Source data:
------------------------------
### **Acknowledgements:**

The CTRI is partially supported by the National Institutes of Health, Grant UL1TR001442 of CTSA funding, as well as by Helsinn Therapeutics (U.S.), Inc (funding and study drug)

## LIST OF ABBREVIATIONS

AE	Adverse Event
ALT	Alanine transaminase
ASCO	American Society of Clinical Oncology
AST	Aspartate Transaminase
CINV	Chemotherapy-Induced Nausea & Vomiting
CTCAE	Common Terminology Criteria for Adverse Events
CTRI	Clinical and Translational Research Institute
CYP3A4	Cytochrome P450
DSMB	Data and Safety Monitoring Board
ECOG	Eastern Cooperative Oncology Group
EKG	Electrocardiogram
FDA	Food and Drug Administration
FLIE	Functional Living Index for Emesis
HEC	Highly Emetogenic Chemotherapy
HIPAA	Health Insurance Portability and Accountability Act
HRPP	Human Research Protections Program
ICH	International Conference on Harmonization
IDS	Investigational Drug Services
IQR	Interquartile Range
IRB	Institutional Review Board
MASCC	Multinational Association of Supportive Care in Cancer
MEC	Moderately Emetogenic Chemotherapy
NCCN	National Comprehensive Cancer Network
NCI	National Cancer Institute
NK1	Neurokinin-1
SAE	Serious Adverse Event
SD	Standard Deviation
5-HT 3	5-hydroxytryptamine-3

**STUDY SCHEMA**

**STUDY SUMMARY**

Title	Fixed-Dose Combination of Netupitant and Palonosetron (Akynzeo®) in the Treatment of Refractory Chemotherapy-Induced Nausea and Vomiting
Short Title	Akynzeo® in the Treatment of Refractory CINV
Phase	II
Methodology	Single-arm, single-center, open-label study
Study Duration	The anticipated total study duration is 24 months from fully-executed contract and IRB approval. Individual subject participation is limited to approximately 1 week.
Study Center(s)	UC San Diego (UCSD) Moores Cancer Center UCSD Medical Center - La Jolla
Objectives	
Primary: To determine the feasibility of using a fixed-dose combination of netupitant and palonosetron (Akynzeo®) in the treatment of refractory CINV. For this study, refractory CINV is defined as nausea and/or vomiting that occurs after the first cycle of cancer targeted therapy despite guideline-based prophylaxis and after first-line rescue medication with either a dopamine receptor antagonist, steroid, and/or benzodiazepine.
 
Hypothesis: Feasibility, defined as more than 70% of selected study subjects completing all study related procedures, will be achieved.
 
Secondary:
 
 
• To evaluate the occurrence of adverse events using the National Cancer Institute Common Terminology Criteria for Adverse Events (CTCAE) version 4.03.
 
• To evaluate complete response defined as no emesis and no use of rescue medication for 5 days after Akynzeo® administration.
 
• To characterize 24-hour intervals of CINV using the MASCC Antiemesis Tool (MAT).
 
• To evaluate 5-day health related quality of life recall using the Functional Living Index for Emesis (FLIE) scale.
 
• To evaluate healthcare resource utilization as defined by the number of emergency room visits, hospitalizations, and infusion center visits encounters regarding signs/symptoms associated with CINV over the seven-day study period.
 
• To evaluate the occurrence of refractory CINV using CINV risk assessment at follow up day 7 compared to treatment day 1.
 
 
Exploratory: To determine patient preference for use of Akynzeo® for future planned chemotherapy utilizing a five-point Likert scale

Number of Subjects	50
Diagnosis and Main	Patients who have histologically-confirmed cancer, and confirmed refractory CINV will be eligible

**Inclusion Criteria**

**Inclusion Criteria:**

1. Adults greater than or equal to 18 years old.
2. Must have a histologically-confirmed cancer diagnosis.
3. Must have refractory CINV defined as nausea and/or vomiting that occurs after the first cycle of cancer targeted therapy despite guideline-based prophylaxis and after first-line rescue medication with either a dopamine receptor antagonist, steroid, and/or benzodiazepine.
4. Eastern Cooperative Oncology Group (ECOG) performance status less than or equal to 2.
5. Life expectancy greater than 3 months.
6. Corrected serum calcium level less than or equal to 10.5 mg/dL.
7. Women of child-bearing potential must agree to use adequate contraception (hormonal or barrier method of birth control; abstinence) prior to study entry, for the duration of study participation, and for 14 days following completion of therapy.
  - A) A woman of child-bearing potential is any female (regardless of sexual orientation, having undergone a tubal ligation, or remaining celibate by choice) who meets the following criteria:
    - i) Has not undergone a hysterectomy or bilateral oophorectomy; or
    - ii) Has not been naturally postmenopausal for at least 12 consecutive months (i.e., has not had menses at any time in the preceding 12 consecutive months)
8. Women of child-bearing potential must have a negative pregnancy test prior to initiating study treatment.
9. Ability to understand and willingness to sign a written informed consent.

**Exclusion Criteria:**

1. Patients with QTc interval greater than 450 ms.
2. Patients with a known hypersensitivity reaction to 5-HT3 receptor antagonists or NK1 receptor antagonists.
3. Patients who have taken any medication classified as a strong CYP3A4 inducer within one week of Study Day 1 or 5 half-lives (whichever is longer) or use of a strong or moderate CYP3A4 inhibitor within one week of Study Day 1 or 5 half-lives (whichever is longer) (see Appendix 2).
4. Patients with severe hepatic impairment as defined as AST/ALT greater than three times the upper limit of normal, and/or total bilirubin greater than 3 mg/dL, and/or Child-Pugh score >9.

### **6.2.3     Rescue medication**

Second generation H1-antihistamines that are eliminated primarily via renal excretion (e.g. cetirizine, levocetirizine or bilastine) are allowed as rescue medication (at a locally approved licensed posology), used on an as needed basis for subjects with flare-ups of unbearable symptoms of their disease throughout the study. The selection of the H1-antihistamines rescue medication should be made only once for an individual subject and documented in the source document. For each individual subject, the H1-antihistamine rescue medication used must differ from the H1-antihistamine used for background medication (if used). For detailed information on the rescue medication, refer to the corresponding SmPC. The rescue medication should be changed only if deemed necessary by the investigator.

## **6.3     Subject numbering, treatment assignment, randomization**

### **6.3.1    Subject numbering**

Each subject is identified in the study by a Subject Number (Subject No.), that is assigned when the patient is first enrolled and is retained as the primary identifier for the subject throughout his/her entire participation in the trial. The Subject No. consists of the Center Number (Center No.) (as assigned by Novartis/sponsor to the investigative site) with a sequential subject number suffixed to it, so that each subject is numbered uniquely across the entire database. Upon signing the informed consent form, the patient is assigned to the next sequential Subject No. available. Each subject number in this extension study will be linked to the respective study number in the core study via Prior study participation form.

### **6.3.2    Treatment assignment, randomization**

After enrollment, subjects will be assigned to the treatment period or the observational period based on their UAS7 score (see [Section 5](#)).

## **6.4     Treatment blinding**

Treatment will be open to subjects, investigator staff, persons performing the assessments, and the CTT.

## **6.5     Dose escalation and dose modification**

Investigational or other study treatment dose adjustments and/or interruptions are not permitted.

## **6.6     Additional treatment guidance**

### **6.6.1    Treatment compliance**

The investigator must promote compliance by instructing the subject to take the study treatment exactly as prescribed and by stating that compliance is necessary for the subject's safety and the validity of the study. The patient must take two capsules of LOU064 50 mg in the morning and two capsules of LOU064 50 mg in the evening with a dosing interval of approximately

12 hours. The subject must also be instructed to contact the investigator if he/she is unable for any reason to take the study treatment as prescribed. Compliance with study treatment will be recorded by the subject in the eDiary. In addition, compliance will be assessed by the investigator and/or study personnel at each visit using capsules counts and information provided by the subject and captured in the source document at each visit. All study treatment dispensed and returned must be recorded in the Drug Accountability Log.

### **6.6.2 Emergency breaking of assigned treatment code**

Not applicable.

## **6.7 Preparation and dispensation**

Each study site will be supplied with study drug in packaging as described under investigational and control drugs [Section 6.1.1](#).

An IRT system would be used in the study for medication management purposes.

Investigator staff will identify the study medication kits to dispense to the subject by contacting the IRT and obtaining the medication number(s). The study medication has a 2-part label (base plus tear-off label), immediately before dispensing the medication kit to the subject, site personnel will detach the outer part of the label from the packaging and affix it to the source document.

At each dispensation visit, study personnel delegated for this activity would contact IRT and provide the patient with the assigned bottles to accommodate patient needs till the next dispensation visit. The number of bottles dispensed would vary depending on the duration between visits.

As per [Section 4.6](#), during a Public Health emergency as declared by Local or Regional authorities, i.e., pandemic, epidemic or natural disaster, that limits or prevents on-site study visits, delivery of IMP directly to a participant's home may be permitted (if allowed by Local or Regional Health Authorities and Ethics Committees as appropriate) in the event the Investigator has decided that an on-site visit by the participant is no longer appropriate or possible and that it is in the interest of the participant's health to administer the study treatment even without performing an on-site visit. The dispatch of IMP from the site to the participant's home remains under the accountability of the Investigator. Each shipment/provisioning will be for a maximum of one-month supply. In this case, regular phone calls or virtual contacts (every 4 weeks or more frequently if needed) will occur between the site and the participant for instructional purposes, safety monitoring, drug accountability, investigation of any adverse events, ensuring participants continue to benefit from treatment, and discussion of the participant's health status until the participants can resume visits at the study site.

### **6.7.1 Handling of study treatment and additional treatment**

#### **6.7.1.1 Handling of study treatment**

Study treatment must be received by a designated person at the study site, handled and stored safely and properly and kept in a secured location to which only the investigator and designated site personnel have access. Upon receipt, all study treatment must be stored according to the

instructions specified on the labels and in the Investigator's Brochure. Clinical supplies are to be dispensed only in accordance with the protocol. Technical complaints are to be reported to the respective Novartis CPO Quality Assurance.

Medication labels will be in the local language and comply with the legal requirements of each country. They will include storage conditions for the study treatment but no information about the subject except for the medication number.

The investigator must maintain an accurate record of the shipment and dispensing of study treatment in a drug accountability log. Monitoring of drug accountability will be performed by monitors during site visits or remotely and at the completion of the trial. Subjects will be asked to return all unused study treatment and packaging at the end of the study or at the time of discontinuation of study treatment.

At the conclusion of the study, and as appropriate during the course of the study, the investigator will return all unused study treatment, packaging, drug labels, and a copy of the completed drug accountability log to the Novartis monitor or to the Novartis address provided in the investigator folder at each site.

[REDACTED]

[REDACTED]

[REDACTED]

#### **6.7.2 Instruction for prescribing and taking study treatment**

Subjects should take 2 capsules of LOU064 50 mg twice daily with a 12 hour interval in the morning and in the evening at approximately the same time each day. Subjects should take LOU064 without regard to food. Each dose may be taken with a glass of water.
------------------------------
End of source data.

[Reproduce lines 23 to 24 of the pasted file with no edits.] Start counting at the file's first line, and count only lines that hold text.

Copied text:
IRB	Institutional Review Board
MASCC	Multinational Association of Supportive Care in Cancer